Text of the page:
During their Drink-A-Thon, people sponsored the men for a certain amount of money for every beer they drank. Throughout the day, they streamed their progress over their Instagram story and also had a live Zoom where donors could drink together. Reaching people from New York, Texas and California, they raised nearly $9,000 with the help of over 100 donors. With this money, they purchased 50 cutouts of Caridad to be placed in the Arena on game day and used the rest of the money to put together a scholarship in his name and legacy for youth football players looking to attend Monsignor Farrell High School as Caridad had. 


What seems like just filling Sections 10 and 11 of Carnesecca’s crowd with cardboard means so much more to TKE. It is more than just his repeated picture in the stands. It is more than just remembering their friend. These 50 cutouts bring together a sense of community, love, laughter and support. It reminds everyone that Caridad is always with them, and seeing him in Carnesecca makes life a little easier. 

“It is one of those feel good stories where we are all doing everything we can to keep his name alive,” Downey said, “and to have him featured at every St. John’s game is such a great thing to see.”

These cutouts have created a larger conversation about Caridad’s story. As fans see his face over and over again, they ask ‘who is that?’ Downey shared that the brothers had some Twitter reactions from other viewers of the games, questioning why Manny was there and why he was there so many times. One of these Twitter reactions included a feature from the official St. John’s Red Storm Twitter page, naming Caridad the “fan cutout of the game” against Big East opponent Xavier on Feb. 16, 2021 – that tweet received 37 retweets, seven quote tweets and 81 likes. Of the seven quoted tweets, some included messages like, “Love you brother,” “Many Mannys wish to defeat Xavier” and “Always and forever #WeareStJohns.”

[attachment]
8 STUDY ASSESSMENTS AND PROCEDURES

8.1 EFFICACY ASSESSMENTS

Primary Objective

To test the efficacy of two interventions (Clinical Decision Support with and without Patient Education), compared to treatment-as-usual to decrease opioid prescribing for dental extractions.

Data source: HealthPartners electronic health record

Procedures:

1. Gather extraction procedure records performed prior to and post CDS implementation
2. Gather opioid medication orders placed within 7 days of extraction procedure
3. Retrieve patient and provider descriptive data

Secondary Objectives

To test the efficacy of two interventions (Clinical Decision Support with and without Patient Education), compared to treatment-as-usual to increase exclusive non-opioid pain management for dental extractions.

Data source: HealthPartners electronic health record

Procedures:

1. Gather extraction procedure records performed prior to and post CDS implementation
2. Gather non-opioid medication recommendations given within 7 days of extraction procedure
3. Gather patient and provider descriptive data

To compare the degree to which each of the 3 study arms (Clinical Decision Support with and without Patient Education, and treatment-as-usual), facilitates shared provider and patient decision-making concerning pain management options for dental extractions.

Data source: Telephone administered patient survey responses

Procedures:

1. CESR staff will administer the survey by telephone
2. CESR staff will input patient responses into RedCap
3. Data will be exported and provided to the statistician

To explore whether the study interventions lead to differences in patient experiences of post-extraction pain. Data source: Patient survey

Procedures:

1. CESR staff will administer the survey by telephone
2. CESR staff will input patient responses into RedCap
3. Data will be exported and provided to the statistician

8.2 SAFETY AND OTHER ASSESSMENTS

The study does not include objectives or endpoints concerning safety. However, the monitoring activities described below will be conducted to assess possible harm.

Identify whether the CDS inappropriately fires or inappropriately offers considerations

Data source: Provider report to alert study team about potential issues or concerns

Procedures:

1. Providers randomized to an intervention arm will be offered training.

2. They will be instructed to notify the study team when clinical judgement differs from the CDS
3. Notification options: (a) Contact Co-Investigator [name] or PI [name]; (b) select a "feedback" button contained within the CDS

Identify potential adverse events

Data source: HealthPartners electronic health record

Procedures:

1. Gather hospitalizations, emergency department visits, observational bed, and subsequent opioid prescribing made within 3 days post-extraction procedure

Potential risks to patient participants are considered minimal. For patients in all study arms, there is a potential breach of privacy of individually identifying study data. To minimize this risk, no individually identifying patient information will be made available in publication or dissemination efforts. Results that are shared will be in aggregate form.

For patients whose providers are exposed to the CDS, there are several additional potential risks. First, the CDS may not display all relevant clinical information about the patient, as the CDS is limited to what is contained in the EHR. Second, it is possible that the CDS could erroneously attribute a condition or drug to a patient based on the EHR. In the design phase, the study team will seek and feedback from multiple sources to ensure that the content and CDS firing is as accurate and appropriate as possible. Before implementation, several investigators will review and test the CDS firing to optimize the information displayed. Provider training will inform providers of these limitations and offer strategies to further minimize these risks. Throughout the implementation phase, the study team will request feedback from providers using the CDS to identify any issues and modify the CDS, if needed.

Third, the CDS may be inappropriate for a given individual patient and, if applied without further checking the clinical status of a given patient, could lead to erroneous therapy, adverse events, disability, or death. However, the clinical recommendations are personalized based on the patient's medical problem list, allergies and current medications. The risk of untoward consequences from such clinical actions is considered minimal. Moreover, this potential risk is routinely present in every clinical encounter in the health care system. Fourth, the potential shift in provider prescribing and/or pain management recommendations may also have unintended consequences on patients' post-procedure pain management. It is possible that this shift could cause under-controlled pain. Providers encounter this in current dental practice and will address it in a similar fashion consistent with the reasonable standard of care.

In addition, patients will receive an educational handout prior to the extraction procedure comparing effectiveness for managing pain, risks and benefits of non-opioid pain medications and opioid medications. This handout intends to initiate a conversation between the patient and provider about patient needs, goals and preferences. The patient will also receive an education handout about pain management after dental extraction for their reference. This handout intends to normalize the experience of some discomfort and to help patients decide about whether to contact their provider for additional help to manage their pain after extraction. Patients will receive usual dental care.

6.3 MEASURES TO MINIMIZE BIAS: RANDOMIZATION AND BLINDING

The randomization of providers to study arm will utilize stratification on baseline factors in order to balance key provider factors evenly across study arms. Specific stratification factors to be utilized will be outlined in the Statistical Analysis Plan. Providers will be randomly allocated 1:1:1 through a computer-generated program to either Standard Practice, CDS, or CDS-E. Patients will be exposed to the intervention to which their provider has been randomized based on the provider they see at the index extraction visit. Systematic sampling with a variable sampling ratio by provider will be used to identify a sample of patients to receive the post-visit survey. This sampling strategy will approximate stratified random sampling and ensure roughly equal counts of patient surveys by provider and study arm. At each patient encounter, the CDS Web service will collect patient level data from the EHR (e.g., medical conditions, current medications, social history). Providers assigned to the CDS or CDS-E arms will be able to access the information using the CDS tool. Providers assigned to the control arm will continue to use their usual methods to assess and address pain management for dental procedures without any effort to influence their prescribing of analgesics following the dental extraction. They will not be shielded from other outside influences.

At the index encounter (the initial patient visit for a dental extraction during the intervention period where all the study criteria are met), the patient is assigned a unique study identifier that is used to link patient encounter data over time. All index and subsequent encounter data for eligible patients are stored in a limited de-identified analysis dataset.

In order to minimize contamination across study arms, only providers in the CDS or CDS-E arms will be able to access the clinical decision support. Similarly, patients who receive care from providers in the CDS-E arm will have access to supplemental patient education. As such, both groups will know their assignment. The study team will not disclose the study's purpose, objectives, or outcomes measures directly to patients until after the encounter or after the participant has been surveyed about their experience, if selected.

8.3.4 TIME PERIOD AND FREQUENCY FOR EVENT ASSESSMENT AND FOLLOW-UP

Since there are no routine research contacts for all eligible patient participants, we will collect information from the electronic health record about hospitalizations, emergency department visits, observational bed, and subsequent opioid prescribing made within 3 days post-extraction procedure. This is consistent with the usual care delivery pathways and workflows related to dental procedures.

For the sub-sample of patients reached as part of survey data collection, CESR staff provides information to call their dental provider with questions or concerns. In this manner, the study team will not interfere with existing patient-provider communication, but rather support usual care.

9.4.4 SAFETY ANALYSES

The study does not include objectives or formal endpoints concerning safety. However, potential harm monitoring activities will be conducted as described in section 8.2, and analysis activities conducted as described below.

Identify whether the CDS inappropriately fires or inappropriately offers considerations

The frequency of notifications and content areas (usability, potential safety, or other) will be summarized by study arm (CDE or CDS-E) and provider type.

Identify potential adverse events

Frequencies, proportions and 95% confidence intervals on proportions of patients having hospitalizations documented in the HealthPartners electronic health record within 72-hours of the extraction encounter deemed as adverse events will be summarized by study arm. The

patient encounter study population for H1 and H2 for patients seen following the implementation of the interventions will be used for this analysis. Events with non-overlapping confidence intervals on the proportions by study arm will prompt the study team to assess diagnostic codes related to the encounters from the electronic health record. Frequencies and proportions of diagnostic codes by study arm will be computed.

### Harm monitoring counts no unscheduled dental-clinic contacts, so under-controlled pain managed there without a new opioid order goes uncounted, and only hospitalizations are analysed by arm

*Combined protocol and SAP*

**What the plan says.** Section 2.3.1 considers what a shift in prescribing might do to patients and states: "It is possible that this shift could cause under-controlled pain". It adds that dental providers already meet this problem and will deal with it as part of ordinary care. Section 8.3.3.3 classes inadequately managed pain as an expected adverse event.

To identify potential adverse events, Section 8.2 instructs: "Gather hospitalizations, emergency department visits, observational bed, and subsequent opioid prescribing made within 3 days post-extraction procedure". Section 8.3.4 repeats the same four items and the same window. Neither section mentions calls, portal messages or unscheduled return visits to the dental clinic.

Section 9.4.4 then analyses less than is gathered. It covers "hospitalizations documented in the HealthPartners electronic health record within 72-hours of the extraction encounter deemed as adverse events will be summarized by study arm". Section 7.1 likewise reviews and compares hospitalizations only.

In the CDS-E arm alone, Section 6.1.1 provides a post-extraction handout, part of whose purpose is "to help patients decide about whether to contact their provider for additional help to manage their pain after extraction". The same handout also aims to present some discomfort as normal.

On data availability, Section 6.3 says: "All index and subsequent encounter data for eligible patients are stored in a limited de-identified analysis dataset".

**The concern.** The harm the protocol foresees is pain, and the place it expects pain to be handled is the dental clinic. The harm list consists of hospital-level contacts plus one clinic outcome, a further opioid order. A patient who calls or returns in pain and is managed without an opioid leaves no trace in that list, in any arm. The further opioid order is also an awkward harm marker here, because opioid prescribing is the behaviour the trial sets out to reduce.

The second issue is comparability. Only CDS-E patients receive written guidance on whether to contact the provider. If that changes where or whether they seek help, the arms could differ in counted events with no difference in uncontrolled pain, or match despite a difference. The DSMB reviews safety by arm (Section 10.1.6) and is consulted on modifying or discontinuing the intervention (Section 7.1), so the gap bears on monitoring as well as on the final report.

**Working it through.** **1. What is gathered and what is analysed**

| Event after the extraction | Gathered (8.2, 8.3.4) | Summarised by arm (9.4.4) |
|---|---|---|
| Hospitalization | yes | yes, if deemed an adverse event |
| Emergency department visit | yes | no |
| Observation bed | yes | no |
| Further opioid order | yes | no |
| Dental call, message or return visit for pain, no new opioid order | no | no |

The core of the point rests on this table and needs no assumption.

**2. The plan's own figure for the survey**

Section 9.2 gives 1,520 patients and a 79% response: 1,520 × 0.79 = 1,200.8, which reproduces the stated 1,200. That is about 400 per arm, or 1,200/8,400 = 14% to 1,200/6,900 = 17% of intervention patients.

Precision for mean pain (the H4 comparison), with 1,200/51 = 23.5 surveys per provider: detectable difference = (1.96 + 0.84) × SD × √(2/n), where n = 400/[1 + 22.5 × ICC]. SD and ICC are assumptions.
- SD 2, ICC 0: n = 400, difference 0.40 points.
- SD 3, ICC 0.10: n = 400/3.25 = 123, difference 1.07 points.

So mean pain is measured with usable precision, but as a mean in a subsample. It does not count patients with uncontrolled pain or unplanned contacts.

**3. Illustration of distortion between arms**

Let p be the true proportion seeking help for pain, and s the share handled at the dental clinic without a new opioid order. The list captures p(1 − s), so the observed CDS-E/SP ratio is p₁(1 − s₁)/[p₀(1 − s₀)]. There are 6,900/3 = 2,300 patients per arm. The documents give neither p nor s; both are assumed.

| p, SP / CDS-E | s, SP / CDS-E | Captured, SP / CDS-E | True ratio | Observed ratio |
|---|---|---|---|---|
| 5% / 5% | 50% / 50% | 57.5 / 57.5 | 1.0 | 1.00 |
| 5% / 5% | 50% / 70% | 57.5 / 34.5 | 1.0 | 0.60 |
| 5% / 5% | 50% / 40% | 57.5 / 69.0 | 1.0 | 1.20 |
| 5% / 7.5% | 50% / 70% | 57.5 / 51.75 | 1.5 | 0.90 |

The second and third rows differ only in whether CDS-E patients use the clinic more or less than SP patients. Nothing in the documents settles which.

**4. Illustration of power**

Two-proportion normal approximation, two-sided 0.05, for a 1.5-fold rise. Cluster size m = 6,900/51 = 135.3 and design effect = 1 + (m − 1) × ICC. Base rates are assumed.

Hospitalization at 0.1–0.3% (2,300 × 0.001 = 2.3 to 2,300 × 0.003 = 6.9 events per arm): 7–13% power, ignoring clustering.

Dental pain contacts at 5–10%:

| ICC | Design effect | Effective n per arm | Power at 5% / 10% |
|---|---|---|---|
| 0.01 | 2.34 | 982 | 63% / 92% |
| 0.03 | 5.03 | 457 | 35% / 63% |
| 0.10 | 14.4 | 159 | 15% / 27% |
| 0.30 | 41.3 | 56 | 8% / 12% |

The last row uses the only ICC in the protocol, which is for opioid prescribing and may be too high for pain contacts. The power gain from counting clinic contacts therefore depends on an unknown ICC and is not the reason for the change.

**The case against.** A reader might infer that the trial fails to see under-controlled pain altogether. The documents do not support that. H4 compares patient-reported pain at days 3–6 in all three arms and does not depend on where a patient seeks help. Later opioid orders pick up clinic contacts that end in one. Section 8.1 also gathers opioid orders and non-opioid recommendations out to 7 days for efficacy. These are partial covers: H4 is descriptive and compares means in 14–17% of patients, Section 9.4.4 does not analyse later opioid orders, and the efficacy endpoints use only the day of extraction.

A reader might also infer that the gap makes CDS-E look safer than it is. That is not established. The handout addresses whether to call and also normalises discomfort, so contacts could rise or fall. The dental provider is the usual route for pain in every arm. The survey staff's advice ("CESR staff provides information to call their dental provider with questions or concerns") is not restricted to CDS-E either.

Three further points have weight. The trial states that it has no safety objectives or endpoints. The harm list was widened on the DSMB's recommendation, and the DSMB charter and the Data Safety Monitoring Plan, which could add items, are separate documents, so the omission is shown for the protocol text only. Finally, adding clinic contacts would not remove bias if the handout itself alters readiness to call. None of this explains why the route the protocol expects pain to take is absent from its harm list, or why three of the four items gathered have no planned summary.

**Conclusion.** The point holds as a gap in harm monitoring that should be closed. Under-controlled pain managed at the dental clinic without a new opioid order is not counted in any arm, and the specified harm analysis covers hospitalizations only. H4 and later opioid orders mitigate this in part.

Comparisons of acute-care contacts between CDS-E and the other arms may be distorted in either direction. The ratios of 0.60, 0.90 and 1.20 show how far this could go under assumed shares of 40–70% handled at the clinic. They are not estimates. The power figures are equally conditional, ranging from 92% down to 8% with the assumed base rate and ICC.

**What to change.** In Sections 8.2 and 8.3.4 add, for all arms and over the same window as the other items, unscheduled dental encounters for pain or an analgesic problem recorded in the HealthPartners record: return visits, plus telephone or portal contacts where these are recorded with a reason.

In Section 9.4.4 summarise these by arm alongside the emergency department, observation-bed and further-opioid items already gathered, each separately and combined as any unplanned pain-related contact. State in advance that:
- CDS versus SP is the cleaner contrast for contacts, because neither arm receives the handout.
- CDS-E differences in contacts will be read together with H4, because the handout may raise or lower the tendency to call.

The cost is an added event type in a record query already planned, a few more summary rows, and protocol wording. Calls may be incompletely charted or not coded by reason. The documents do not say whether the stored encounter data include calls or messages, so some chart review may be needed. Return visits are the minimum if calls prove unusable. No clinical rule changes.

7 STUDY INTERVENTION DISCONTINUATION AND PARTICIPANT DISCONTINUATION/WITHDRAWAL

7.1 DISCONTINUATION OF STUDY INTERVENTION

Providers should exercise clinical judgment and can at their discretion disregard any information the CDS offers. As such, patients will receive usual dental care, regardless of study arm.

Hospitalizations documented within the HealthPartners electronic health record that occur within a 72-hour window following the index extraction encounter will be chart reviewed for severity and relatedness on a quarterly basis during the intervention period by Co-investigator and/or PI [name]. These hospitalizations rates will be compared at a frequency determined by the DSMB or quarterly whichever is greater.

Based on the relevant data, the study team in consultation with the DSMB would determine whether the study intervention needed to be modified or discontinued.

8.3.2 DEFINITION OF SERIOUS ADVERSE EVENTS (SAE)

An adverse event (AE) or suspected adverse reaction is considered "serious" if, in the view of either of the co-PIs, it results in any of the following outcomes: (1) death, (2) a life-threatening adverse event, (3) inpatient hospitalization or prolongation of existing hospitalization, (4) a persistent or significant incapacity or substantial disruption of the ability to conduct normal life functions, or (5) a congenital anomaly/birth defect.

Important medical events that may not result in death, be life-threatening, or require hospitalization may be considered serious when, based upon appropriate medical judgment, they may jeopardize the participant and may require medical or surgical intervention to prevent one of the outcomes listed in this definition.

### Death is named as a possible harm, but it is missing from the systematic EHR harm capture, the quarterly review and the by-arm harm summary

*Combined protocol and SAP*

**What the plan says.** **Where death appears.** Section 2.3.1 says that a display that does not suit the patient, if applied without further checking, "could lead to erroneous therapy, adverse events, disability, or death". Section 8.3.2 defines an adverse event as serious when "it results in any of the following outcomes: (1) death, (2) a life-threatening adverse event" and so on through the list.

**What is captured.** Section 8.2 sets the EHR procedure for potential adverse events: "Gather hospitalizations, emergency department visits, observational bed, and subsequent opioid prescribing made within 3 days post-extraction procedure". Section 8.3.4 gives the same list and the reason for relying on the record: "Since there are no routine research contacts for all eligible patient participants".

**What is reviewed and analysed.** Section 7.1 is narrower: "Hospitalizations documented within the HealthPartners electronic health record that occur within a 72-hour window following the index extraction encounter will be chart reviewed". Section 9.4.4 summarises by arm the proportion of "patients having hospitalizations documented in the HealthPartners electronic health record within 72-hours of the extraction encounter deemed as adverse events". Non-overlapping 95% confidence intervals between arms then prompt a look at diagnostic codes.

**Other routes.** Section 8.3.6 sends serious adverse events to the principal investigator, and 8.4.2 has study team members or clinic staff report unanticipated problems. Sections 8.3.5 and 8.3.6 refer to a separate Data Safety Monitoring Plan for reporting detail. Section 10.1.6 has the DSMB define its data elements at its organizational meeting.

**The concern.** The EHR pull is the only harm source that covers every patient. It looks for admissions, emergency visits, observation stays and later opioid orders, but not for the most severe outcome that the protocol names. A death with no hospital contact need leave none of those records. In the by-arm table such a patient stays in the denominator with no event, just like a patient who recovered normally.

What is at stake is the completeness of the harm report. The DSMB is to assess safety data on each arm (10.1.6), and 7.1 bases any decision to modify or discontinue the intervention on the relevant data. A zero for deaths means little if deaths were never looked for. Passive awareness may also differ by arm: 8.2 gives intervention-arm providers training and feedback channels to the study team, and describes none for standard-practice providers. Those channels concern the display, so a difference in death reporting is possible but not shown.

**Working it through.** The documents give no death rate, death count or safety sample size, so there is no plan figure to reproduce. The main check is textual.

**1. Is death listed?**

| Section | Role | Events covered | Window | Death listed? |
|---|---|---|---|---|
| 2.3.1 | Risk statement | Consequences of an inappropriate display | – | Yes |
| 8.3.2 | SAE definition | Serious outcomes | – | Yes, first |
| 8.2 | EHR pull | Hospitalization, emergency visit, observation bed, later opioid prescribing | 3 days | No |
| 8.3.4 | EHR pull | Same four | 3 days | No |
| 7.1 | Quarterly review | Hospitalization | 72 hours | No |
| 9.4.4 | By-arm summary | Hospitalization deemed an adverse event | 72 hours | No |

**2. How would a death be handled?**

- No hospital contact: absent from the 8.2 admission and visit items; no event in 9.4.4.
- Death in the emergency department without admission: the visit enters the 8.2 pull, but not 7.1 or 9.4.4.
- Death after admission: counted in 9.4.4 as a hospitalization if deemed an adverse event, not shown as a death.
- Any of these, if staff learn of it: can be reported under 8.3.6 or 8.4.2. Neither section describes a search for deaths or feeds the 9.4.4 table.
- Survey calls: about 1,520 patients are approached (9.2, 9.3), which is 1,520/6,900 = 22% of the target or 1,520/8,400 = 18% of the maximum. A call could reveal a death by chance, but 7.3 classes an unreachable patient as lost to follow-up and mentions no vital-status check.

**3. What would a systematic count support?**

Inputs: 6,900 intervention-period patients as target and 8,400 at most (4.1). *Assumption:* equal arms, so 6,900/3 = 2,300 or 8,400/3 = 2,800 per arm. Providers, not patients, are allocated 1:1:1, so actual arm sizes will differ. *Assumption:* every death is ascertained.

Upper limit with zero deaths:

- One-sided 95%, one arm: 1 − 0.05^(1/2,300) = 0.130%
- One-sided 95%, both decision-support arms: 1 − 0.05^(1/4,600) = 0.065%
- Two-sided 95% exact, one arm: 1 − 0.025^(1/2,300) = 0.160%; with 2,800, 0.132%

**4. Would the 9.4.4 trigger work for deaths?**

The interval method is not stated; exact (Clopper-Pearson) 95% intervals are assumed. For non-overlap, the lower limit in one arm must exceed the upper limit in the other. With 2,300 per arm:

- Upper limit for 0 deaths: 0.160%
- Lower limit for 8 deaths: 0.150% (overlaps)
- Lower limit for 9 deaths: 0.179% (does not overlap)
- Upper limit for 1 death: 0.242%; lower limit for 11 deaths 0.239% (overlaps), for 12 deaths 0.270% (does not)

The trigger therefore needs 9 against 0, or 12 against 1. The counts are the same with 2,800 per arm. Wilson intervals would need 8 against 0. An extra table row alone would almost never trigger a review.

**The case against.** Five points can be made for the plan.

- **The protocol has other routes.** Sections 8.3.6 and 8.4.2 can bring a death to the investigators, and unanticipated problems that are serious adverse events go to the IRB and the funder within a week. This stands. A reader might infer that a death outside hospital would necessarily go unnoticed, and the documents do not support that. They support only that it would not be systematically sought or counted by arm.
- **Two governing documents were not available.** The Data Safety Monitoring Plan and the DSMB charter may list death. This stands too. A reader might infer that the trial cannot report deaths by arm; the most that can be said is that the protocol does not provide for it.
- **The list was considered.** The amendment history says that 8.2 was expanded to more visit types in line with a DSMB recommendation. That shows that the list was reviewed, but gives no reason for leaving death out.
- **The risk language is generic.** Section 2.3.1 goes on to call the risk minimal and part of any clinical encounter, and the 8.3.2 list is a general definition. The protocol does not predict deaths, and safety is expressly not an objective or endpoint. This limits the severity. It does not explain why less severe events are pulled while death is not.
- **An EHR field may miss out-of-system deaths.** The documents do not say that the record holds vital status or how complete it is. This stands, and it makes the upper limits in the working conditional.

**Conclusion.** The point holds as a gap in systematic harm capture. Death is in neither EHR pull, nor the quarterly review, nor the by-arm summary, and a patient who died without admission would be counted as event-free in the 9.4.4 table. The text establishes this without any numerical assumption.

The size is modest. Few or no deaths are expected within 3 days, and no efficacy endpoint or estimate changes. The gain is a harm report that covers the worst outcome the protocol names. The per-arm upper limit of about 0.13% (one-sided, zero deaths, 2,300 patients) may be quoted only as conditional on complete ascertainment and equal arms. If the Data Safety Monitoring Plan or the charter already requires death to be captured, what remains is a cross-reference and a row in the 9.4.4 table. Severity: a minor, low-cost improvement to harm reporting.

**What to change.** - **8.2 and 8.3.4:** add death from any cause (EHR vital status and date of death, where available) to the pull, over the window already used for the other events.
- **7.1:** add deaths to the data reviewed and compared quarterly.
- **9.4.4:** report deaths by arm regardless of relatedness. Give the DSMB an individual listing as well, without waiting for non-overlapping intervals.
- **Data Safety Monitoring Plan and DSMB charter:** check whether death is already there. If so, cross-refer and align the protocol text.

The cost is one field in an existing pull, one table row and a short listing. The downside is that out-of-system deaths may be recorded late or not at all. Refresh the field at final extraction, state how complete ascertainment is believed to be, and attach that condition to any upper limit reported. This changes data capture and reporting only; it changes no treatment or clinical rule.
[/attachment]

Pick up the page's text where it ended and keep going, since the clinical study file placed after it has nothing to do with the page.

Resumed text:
Who is that, exactly? It is Manny Caridad, a St. John’s alumnus, a brother of TKE, a friend and most importantly, a light who knew how to make any bad day a little better. 

Kiley, Downey and Pirro strive to show everyone the type of guy Caridad was, and they hope to continue sharing his story with the world.

“I say this often,” Kiley said, “but living like Manny is one of the best ways to live your life, so I just hope that we can continue to spread the love the way Manny did.”

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About the Contributor
Sydney Denham
Sydney Denham, Sports Editor
Sydney is a junior English major with a minor in journalism. She first joined the Torch during her freshman year and started as a Staff Writer, then became Assistant Sports Editor. This year, she is serving as the Sports Editor and hopes to recruit more writers for the Sports section who are eager to learn about writing recaps and athlete feature stories. Sydney is excited to design and publish this year's issue of Courtside in collaboration with the other editors. Outside of the Torch, Sydney likes to do photography.  You can reach Sydney at [email protected].
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    Dorothy BallantyneApr 22, 2021 at 11:18 am

    Beautiful article!! Sounds like Manny was an amazing young man and it’s beautiful how his friends are keeping his memory alive. Cheers to Manny and the wonderful impact he had on his friends!??

  • P

    Patricia CaridadApr 21, 2021 at 6:08 pm

    Manny was my son, the 1st of 4 children. His sudden passing has devastated me, his father , his 2 sisters and his brother, who is currently deployed in Japan as a US Marine. The brotherhood that developed over the 4 years Manny was at St John’s is evident in the beautiful tributes these wonderful young men and women have done in his memory. I speak for my family and his friends when I say wholeheartedly Thank you for keeping my beautiful sons memory alive. He left a little piece of himself in everyone he met but a piece of us has been taken away.